Your best friend calls you in tears.
“I am the worst mother in the world,” she tells you. “Chase was being such a brat and I just lost it on hims. His feelings were so hurt when I yelled, and I am just awful.”
How do you react?
Here is what I am betting. You say something like, “Oh, honey, you are not the worst mother in the world. You sound stressed about more than just Chase. What is going on?”
And then you listen. You make sounds of support and understanding. You commiserate. And you tell your friend in no uncertain terms that she is not awful and instead has this and this and this and this going for her. Then after encouraging and supporting her, you help her come up with a plan for how to go forward.
Before we go any further, let me just tell you what a good friend you are. Your peeps are lucky to have you.
Now, I want you to feel lucky to have you.
For the last couple weeks, I have been on a self-acceptance tear in these parts. After spending so much time talking about it around the country in recognition of National Eating Disorders Awareness Week, it has just really been on my mind. And so I have told you probably the truest, simplest, and most important thing I have to say about the matter in It Comes Down to This We have talked about what self-acceptance actually means and what some starter steps to self-acceptance are. Tofay, I want to talk about doing for yourself what you already do for other people.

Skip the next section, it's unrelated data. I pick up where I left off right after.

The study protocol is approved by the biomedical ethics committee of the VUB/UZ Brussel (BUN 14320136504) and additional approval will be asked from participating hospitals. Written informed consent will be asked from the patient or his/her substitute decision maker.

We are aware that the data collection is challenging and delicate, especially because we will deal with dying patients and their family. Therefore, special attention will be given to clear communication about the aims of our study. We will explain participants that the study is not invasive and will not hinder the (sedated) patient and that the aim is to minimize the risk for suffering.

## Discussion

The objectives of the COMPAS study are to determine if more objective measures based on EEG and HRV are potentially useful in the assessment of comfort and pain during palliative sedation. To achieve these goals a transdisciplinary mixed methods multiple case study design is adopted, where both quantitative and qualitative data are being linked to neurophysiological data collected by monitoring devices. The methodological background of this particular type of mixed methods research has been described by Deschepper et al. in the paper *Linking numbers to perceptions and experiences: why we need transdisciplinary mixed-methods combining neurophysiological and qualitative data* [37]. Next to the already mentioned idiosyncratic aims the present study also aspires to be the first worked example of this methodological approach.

I want us all to work on replicating grace.
One of the fundamental parts of friendship is holding the person we love in the light. We do it effortlessly for our friends. We offer it to them without hesitation. It is as natural an expression of life for us as breathing air.
And, yet, when we talk about being kind to ourselves, about being self-accepting, we are stumped. We say we have no idea how to do that. But, clearly, we do. We do it everyday. We just do it for other people. Now, it is time for us to do it for ourselves.
Today, I want you to practice replicating grace. What grace do you extend to others in your life? What do you do to help others? What do you say to comfort them? How can you begin to replicate this grace for yourself?